Is what you see what you are really getting
Last week I received a call from a real estate agent. She needed an inspection on a 1986 house. After arriving at the property and beginning my inspection, I started seeing some "red flags" that made me question the year the house was built. The first thing that caught my eye was the water shut off to the house. The house had galvanized pipe. Galvanized water pipe started phasing out in the early 1970's. This house should have been plumbed with copper pipe. Why would anyone put galvanized pipe in 1986 construction?
Next was the electrical panel. This panel was a surface mount unit. Every 1986 house I have ever inspected had the electrical panel mounted into the wall surface. Inside the panel was a breaker labeled "sub panel". Again, not something I would normally see in a 2000 square foot house of that age, but not impossible.
As I continued around the house I noticed the crawl access to get under the house. I usually perform the crawl area near the end of the inspection since I tend to get somewhat dirty and need to gear up in my overalls, gloves and dust mask. But taking a quick look at the foundation I noticed the opening was concrete block. Thatís weird. Why didnít they use poured concrete?
The listing agent showed up and informed me that the roof was replaced 2 years ago. Up went another "red flag". Why would someone replace a concrete tile roof, with a "life of house" life expectancy and the norm for a mid-80ís home, with a clay tile roof? As it turned out the former roof was asphalt shingles that was replaced with clay tile. Again, I was surprised. Why would the city allow an asphalt shingle roof for new construction in 1986?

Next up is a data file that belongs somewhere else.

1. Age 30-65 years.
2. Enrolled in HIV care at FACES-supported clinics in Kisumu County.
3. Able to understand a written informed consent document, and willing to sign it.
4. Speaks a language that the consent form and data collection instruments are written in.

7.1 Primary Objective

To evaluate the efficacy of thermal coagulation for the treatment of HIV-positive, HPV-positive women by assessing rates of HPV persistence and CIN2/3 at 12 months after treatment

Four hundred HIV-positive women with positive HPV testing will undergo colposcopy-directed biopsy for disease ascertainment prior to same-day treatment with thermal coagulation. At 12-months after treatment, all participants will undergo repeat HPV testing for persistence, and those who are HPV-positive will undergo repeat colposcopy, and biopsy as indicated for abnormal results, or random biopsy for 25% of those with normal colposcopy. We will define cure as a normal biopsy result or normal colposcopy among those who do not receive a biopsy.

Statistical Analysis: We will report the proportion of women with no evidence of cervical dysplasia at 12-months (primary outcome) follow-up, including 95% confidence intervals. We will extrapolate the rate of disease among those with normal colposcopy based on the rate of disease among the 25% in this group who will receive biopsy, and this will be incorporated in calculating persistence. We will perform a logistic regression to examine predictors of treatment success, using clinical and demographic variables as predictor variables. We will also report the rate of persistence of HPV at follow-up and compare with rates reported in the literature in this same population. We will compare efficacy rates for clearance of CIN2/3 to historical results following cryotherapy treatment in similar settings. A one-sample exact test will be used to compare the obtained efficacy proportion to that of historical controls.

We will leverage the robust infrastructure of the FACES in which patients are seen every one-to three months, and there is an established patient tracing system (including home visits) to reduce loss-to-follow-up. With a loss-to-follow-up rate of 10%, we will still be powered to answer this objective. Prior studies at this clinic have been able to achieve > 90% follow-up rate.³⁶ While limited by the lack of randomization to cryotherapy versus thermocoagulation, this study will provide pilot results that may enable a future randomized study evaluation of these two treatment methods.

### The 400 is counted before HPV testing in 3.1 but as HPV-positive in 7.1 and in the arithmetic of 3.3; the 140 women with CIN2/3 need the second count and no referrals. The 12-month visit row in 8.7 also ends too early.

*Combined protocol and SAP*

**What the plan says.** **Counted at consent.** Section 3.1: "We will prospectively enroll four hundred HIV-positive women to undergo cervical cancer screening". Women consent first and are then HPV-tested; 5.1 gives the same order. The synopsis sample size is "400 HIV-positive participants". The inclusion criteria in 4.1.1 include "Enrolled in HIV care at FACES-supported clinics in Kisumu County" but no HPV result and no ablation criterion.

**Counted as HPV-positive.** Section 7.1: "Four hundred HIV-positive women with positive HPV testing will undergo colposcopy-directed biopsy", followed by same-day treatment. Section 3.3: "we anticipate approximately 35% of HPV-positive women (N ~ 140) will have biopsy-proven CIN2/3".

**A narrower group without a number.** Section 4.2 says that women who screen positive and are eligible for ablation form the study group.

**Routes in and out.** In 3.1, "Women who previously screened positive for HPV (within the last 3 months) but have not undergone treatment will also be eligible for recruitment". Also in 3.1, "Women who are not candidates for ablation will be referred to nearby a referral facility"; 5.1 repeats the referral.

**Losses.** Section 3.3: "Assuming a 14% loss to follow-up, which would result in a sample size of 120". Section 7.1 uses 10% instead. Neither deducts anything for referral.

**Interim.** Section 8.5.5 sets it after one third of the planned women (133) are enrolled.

It was time to go into the attic area. Here I started to get some answers. I found the roof structure had been altered. Some of the wood members appeared older than others. But the big clue was there were a couple of disconnected "knobs" from "knob and tube" electrical wiring. "Knob and tube" wiring started phasing out in the 1930ís.
After inspecting the interior of the house it was time to go under the house. There I found more disconnected "knob and tube" wiring. The floor structure was mixed with older and newer wood members. I found sections of stucco wall that had been broken off of the original foundation and braced up. Also, galvanized and copper piping had been connected together without the benefit of a die electric fitting to stop electrolysis.
The foundation was all concrete block. Concrete block was used because this house was brought in from another location and set down on the new foundation. It is my belief this house was originally built somewhere around 1930 and was moved to the new site, split in two, stretched out, and new construction built between the two sections to enlarge the house.
The moral of the story...What you see isn't always what you get!